This time it wasn't an "advanced persistent threat" associated with China: Instead, a fraud alert issued by the FBI today implicates China in a cybercrime operation that bilked U.S.-based small to midsize businesses of $11 million during the past year.
The FBI warned that it has identified 20 incidents in which SMBs' online banking credentials were stolen and their bank accounts siphoned, with the money wired to China-based economic and trade companies near the Russia border. The attackers attempted to steal some $20 million overall during the March 2010 and April 2011 time frame.
What was most striking about the FBI alert was the rare level of detail the bureau provided for both SMBs and banks. It spelled out the transaction increments and paths used by the attackers, as well as their geographic drops and phony company names. The FBI says the stolen funds were wired to companies located in China's Heilongjiang province, with company names that include Chinese ports such as Raohe, Fuyuan, and Jixi City, and the words “economic and trade,” “trade,” and “LTD."
The transactions ranged from $50,000 to $985,000, with most above $900,000. According to the FBI, the attackers had the most success in getting their hands on the money when they transferred less than $500,000 per transaction. When the money is transferred, it's immediately withdrawn or transferred elsewhere. They also use money mules in the U.S. "The malicious actors also sent domestic ACH and wire transfers to money mules in the United States within minutes of conducting the overseas transfers. The domestic wire transfers range from $200 to $200,000. The intended recipients are money mules -- individuals who the victim company has done business with in the past, and in one instance, a utility company located in another U.S. state," according to the FBI. These ACH transactions from the compromised bank accounts were anywhere from $222,500 to $1.3 million.
"We'd like see more of this from the FBI -- specific and actionable information on a regular basis," says Nick Selby, managing director of police-led intelligence at Trident Risk Management, and a police officer. "The FBI is telling the banks what to look out for, and the business owners [as well] -- both sides of the equation."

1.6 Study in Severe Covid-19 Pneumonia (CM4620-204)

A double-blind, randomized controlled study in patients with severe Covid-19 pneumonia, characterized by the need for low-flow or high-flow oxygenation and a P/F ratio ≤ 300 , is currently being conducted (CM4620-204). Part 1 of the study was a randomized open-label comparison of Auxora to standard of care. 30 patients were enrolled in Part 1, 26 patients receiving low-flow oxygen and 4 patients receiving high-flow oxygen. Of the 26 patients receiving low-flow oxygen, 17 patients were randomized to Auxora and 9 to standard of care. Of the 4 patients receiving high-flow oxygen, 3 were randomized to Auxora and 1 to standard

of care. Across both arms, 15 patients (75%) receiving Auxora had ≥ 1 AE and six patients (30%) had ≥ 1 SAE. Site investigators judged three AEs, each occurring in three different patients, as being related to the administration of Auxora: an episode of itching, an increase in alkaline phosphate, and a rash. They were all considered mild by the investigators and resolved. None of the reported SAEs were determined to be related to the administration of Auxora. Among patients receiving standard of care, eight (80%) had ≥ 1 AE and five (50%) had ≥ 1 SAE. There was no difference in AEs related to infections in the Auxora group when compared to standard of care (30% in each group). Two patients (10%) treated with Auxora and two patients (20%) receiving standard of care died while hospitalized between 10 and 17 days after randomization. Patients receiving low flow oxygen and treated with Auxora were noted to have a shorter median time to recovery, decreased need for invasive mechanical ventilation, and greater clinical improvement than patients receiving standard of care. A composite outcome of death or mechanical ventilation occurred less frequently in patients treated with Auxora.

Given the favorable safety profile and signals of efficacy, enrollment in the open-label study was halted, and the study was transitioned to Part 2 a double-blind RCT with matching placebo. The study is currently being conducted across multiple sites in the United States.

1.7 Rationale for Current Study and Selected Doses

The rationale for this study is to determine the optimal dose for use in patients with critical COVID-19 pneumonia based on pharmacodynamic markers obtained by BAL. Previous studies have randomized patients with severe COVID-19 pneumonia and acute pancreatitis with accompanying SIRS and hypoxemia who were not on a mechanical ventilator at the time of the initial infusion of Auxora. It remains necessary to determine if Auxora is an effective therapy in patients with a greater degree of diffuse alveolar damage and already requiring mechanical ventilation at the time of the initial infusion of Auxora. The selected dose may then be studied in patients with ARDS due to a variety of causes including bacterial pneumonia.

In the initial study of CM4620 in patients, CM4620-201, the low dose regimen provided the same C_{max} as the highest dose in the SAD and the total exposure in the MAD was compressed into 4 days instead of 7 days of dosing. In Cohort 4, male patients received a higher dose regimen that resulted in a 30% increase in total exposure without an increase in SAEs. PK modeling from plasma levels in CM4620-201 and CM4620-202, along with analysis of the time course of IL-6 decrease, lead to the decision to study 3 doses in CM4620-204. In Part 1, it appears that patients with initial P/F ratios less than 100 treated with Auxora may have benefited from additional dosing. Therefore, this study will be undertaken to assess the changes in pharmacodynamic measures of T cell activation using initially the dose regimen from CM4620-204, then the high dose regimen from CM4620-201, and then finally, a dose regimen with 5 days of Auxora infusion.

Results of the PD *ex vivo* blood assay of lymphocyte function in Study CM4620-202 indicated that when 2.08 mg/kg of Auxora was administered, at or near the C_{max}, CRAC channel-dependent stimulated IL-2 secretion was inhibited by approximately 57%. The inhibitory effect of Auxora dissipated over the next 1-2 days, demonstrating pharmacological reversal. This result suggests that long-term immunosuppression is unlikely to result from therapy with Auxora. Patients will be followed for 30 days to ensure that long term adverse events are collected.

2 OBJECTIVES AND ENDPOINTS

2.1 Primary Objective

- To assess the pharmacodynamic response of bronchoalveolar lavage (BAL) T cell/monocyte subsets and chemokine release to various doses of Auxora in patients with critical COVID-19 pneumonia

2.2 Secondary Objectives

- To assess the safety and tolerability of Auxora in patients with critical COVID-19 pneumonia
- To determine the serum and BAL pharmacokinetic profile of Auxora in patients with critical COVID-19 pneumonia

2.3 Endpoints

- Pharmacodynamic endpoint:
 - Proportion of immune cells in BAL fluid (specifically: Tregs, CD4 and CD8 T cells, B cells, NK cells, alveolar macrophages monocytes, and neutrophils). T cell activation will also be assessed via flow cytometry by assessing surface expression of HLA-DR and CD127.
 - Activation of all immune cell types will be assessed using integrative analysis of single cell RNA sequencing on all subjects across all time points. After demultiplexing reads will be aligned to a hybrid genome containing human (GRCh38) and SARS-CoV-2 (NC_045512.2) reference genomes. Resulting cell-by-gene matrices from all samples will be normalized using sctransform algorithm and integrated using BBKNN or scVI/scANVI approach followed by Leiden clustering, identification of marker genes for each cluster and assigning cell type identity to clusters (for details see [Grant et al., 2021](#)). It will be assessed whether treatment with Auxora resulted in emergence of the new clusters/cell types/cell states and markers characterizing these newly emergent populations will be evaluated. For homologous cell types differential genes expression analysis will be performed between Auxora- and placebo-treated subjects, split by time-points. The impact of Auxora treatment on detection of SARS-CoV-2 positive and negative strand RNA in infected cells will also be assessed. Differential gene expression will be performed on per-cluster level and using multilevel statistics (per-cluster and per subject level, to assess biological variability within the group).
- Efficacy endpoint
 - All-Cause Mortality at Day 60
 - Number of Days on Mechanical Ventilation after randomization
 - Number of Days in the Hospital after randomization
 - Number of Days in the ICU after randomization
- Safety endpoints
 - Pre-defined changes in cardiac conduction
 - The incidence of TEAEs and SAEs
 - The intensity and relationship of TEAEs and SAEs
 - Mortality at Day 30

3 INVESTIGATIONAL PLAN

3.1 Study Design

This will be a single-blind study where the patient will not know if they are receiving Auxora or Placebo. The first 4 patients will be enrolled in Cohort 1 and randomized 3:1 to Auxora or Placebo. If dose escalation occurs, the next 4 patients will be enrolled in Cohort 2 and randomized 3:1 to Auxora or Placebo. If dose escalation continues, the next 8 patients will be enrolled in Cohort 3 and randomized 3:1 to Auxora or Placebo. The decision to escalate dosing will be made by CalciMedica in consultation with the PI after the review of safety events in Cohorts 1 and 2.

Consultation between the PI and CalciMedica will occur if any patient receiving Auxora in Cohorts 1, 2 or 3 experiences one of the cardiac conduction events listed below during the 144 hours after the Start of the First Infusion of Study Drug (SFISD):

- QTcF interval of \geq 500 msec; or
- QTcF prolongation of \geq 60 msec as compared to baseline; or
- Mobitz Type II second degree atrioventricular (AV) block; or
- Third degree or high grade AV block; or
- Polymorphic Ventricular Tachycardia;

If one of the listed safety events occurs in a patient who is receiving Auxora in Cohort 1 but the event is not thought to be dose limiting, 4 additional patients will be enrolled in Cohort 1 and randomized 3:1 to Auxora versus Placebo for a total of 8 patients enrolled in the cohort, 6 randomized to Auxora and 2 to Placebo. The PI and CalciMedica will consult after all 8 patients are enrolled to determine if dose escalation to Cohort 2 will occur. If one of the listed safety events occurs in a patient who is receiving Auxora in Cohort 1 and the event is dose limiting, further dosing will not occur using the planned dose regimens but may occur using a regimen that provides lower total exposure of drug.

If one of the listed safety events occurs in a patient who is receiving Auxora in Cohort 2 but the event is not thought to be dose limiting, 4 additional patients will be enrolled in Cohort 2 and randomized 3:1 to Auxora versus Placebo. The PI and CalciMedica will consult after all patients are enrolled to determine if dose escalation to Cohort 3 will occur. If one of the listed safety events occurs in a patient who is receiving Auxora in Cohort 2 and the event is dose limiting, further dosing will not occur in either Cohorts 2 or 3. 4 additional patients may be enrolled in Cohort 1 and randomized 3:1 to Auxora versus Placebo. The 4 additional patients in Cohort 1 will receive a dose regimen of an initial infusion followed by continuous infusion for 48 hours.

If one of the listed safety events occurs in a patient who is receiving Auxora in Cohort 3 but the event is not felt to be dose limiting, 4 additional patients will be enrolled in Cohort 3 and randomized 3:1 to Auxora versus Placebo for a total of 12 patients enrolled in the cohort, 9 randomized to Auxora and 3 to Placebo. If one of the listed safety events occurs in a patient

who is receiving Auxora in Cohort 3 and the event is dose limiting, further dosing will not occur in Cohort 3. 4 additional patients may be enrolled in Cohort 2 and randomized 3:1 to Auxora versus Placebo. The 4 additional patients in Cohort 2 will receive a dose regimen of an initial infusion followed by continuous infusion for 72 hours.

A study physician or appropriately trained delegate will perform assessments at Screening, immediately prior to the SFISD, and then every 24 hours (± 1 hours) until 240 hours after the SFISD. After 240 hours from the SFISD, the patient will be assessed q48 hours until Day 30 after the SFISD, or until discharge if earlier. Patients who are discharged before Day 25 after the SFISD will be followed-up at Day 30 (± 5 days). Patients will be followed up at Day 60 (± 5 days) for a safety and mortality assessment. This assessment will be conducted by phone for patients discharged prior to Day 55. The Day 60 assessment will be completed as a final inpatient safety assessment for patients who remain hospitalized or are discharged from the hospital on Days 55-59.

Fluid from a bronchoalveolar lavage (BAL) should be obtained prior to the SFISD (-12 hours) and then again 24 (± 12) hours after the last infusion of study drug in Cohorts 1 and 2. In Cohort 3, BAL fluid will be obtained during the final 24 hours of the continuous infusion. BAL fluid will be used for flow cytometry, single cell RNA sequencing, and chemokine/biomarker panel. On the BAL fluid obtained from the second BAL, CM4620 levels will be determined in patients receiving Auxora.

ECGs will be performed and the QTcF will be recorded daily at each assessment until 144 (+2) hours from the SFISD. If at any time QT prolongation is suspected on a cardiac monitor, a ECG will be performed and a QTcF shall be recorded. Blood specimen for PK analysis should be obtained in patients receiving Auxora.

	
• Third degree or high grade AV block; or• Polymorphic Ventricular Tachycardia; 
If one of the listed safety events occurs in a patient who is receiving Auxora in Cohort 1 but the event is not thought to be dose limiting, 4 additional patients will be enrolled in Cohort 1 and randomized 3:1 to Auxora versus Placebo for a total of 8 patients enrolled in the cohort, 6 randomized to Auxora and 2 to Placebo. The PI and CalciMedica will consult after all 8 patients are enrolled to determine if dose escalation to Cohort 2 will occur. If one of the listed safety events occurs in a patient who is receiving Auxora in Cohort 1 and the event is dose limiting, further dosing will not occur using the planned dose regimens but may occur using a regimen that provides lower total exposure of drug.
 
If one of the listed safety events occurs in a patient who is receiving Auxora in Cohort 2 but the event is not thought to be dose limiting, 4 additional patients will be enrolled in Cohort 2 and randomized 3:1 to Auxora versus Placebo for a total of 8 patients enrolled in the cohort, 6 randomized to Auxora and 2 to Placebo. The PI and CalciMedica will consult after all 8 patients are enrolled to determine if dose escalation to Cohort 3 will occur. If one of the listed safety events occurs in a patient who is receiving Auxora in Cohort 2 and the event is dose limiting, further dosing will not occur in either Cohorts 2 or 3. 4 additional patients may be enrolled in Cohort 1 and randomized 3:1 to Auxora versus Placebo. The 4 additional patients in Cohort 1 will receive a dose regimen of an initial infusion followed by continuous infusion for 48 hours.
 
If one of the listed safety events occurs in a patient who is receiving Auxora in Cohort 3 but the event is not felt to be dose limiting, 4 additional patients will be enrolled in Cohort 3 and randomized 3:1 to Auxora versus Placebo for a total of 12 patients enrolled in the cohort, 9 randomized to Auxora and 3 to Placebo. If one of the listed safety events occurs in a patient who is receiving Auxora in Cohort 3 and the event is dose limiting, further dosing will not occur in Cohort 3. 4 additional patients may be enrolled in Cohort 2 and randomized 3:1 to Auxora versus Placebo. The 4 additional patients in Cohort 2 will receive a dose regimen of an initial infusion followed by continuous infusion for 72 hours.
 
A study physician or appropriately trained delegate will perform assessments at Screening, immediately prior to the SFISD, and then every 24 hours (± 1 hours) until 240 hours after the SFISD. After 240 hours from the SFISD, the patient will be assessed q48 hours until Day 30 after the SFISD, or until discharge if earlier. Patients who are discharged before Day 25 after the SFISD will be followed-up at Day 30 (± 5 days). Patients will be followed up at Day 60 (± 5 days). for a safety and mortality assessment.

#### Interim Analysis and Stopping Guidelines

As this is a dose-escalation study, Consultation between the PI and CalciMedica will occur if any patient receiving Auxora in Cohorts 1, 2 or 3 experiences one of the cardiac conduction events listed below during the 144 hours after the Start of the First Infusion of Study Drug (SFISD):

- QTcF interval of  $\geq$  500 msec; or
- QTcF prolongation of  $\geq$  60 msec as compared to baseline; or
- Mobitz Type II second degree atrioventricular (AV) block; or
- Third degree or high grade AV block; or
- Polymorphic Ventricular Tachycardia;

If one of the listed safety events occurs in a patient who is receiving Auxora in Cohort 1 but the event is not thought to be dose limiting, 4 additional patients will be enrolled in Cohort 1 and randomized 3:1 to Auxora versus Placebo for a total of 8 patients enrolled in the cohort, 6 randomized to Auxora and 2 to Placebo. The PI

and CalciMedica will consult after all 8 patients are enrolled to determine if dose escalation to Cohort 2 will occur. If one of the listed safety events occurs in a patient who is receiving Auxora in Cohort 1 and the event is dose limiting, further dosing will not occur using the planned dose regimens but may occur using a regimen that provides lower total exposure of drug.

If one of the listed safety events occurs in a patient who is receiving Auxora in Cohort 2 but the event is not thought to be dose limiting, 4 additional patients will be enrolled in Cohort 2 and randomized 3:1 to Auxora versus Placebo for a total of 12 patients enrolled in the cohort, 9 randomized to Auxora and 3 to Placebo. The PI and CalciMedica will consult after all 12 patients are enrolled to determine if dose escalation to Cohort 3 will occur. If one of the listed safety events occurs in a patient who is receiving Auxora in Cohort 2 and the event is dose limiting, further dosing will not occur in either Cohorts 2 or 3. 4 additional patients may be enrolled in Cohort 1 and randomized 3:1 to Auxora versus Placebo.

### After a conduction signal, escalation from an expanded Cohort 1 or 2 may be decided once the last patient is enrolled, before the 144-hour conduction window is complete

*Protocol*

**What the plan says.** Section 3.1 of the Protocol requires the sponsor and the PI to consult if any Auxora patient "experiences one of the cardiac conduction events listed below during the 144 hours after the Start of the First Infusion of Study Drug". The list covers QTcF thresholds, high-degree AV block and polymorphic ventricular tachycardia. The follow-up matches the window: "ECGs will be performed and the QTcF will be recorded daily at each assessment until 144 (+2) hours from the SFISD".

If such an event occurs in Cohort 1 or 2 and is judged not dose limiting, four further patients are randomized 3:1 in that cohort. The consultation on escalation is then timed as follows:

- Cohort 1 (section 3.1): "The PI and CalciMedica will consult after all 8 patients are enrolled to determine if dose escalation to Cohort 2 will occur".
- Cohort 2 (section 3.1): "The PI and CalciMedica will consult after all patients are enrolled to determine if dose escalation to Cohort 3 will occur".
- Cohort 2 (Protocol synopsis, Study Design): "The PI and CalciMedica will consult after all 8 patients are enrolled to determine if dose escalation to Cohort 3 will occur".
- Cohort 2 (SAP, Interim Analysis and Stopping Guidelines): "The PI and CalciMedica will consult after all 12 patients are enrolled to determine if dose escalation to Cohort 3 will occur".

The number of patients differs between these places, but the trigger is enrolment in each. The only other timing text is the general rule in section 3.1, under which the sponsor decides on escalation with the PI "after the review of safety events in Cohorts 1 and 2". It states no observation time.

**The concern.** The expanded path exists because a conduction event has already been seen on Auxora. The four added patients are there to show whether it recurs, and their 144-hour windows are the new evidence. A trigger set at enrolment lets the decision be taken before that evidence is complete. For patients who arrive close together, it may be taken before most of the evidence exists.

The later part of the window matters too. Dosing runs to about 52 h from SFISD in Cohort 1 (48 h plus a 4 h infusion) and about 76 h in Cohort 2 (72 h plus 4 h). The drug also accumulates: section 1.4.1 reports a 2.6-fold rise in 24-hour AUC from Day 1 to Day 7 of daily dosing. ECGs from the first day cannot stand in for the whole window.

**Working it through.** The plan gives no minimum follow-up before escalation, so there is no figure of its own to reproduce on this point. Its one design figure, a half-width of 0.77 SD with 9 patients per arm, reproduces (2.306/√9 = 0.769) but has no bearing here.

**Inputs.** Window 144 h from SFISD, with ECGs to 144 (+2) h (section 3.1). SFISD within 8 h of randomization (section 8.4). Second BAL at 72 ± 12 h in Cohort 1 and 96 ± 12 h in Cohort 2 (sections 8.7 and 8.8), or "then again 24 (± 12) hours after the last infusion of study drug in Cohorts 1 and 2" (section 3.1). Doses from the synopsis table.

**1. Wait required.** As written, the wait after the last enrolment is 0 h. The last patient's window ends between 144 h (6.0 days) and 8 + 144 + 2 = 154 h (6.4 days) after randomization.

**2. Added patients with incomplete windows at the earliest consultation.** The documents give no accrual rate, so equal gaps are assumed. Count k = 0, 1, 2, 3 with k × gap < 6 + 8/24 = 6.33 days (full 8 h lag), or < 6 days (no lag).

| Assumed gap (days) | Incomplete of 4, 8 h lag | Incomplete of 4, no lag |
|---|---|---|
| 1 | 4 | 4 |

Mickey Boodaei, CEO of Trusteer, says he thinks that having that actionable intelligence on hand was why the FBI went public with the alert in the first place. "What's unique about this [case] is that all of this money goes to a specific region. The attacks themselves are not unique."
Like many attacks today -- including recent high-profile ones -- this one began with a phishing email or visiting a malicious website. Once a user is compromised, he is unable to reach his banking website and, in some cases, is rerouted to an "under maintenance" page. That's when the victim's account is raided, first by sending money to commercial accounts in banks in New York or other cities, and then ultimately to the China-based economic and trade company bank account. These companies typically have accounts with the Agricultural Bank of China, the Industrial and Commercial Bank of China, and the Bank of China.
"At this time, it is unknown who is behind these unauthorized transfers, if the Chinese accounts were the final transfer destination or if the funds were transferred elsewhere, or why the legitimate companies received the unauthorized funds. Money transfers to companies that contain these described characteristics should be closely scrutinized," according to the FBI alert.
And not surprisingly, the malware used in some of the attacks was Zeus, as well as Backdoor.bot and Spybot. The FBI says one of the victim organizations was unable to investigate its infected machine because the hard drive was remotely erased.
David Jevans, chair of the Anti-Phishing Working Group and CEO at IronKey, says while it's still too early to confirm exactly who is behind these SMB attacks, it shows how China also could be a cybercrime hot spot and not just one for cyberespionage. "It shows that cybercrime is expanding in a very big way, into a very big market," he says. "If China gets into it, it can be five to 10 times [as big]."
Cybercrime experts say the crimes appear to be the handiwork of a single operation. "What is obvious here is that a single criminal group" is behind it," Trusteer's Boodaei says.
And the total amount of $20 million represents only one such operation going on out there, he says. "That's quite a lot in a small period of time," he says. "And multiply that by dozens of different criminal groups operating today in the U.S."
The FBI warned banks to be on the lookout for wire activity going to the Chinese cities of Raohe, Fuyuan, Jixi City, Xunke, Tongjiang, and Dongning, and to alert their business customers accordingly. The full alert is available here (PDF) for download.
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Kelly Jackson Higgins is the Executive Editor of Dark Reading. She is an award-winning veteran technology and business journalist with more than two decades of experience in reporting and editing for various publications, including Network Computing, Secure Enterprise ... View Full Bio